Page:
When I did eventually open up about my experiences, several men told me that their employers had been less than empathetic, and they had to fight – and take annual leave – to be there and support their partners through miscarriage.
I have no doubt that my employers, now or at the time of our miscarriages, would have been thoroughly supportive – though I was on holiday for both of them in my case. But many people, and men in particular, are not so lucky. Employers are not legally required to provide bereavement leave, relating to miscarriage or otherwise; you are allowed "reasonable" time off to deal with an emergency involving a dependant, but there is no requirement that it is paid leave.
A change in social conventions and expectations – which I believe is under way, but clearly has further to go – would provide greater flexibility for grieving fathers as well as mothers (and ultimately a more well-adjusted and committed workforce). But more generous legal provisions are required to help those whose employers will only give the minimum stipulated by the letter of the law.
Mental health support around miscarriage is – as is so often – scant to non-existent on the NHS. We were provided with a leaflet which referred us to Tommy's and the Miscarriage Association, who both have helplines; they in turn refer to more general counselling services such as the British Association of Counselling and Psychotherapy.
But every feeling of guilt about expressing your grief applies doubly if in doing so you feel you are using up extremely limited resources – and every barrier and further step in the process makes it less likely that men, who may already be hesitant, will take it up. Presenting such support as a normal part of the process and being more actively signposted to it would lead to far greater uptake (though of course far greater investment would be required to meet the demand).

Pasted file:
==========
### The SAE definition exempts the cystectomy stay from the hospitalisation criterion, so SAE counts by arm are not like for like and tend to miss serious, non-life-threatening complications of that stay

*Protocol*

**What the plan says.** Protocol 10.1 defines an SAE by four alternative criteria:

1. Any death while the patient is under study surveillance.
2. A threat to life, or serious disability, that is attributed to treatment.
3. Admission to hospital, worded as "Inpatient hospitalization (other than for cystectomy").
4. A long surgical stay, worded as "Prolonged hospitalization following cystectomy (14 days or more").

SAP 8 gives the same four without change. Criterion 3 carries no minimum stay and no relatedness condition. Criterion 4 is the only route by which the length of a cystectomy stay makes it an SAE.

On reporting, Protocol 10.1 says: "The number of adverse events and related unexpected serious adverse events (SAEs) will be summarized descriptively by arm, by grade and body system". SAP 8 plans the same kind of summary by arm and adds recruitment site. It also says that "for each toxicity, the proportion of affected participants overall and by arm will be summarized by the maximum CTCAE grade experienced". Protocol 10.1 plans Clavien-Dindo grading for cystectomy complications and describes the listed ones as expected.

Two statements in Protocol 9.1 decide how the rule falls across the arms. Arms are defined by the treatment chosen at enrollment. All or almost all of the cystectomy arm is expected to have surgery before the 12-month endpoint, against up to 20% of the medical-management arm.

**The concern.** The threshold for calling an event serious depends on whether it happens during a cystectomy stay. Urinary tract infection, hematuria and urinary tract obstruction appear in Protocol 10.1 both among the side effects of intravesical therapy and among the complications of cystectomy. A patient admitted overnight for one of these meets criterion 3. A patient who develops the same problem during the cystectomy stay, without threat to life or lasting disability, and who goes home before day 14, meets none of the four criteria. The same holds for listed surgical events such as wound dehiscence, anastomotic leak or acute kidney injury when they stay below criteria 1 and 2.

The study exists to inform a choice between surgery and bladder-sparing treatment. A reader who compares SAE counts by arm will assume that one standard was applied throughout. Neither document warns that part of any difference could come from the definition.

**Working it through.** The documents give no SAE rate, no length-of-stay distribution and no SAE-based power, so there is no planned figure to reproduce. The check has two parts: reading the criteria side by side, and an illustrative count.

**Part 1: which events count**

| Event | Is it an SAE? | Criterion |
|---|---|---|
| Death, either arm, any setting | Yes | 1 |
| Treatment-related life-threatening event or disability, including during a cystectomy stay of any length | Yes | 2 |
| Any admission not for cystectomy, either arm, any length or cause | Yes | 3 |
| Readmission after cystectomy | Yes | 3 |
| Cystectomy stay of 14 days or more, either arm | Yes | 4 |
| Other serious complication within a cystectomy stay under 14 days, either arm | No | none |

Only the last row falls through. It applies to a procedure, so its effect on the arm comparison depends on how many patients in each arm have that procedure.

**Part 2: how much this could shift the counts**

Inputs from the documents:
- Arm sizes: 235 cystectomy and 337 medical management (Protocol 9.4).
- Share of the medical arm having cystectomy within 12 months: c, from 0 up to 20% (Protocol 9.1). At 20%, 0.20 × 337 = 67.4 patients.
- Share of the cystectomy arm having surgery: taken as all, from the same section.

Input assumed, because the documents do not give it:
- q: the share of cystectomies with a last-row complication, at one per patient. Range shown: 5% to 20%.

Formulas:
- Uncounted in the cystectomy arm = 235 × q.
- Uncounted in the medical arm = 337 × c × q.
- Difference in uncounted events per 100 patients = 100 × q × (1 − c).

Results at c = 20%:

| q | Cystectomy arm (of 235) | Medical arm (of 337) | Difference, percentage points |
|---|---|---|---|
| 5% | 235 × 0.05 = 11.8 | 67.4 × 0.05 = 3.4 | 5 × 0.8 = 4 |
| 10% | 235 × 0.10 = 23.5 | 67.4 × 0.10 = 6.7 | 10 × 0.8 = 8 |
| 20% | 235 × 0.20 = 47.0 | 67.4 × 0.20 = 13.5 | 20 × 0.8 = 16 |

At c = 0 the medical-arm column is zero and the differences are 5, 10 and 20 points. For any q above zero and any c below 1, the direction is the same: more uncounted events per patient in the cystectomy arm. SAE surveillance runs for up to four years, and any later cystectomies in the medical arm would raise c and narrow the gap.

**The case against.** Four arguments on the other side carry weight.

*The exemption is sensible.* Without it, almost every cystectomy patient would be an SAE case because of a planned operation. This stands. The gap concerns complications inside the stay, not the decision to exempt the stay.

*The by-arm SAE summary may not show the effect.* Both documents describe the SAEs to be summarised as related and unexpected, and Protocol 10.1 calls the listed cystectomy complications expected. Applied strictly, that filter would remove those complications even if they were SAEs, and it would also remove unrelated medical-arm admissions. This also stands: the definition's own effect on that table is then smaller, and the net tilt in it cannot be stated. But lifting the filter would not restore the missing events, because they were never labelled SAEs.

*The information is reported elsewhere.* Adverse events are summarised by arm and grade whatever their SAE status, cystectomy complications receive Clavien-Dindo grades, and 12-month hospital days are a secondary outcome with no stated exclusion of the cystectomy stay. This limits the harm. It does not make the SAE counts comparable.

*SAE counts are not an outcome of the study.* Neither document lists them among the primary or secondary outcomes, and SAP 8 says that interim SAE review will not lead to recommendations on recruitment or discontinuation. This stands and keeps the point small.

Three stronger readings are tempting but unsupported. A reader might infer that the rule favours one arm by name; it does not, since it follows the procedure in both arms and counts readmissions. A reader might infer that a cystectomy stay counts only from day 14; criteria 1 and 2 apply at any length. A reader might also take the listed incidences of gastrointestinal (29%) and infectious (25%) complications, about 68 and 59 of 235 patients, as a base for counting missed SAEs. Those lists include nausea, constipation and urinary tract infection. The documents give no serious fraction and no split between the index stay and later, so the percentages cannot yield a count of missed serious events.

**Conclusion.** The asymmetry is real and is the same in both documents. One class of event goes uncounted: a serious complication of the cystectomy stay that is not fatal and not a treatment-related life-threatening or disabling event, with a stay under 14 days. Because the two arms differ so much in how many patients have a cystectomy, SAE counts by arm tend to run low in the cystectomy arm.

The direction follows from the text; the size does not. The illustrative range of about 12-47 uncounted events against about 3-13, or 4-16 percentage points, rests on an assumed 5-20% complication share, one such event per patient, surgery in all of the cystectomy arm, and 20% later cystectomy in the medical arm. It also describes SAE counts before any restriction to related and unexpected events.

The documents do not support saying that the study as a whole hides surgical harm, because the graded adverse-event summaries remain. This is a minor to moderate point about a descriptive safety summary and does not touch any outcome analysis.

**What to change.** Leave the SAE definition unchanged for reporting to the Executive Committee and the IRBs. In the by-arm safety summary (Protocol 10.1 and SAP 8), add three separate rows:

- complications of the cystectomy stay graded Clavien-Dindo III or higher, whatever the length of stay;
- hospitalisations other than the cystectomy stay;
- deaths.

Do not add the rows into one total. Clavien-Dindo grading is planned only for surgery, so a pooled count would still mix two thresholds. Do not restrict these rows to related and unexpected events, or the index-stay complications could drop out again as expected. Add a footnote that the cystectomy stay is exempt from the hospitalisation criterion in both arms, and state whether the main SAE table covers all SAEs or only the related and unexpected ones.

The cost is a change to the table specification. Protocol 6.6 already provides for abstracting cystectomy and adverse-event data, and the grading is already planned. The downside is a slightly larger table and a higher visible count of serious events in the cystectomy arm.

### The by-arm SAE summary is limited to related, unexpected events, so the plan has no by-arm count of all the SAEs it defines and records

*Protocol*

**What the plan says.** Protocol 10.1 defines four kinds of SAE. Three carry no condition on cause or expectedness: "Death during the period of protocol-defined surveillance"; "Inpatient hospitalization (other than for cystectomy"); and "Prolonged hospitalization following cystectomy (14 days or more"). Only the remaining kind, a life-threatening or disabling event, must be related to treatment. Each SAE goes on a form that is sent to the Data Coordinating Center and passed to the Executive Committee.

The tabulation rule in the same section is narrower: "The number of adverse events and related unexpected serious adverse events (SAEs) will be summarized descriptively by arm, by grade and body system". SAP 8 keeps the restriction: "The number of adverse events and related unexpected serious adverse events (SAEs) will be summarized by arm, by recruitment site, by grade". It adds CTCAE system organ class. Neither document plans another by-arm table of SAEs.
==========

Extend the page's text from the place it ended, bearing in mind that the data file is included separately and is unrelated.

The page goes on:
A recent study found a quarter of women who suffered a miscarriage had symptoms of post-traumatic stress disorder months later: not everyone wants or needs counselling, but lowering the barriers to access would surely lead to better outcomes in terms of mental health. The media coverage of the study almost universally featured the stories of women sharing their traumatic experiences of miscarriage. That is unquestionably a good thing – letting women who've gone through something similar know they are not alone – but male voices were effectively non-existent.
It is vital that men speak more openly about their experiences of miscarriage – and are given the platform to do so. The outdated masculine ideal of emotional repression is toxic, as is the idea that issues relating to children – before and after birth – are only for women to emotionally involve themselves in.
My hope is that if more men talk openly about their emotions and experiences, that for my son and his generation, a more positive vision of masculinity can take root.
Watch all the episodes of the Herald's video series about miscarriage at nzherald.co.nz/MisconceptionsNZ